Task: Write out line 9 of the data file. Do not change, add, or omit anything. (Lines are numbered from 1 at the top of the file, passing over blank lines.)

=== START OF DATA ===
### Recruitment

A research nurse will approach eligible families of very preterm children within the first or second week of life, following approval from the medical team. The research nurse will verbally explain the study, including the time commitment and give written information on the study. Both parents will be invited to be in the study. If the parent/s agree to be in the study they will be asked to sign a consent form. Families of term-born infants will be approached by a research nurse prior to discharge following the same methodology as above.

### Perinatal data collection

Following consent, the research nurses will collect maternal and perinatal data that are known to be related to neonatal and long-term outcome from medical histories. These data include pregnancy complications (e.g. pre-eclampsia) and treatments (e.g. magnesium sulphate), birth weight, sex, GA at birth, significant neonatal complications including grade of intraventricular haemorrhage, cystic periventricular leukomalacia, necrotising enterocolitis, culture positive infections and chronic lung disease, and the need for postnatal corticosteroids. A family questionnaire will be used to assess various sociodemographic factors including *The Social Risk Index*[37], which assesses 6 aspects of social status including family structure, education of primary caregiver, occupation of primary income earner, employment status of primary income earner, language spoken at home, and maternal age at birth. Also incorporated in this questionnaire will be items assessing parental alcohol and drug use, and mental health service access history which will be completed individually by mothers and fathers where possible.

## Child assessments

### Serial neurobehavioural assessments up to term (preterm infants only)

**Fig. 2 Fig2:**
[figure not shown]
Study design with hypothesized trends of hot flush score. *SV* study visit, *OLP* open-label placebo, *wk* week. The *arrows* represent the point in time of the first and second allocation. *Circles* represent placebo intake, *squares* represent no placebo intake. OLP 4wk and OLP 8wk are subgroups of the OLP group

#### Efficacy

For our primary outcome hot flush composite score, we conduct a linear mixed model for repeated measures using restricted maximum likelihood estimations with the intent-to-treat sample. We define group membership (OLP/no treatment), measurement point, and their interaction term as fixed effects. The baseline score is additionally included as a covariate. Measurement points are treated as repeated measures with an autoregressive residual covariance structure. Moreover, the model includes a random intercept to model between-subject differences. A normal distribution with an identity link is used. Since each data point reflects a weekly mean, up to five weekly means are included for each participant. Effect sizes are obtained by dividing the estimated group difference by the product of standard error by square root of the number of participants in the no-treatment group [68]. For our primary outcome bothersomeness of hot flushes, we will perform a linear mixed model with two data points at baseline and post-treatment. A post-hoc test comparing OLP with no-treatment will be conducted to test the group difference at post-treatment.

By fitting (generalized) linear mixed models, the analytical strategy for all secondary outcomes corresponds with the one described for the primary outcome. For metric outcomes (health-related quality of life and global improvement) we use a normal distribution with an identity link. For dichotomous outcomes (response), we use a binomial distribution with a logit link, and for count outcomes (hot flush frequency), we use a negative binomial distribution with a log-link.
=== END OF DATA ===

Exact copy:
Study design with hypothesized trends of hot flush score. *SV* study visit, *OLP* open-label placebo, *wk* week. The *arrows* represent the point in time of the first and second allocation. *Circles* represent placebo intake, *squares* represent no placebo intake. OLP 4wk and OLP 8wk are subgroups of the OLP group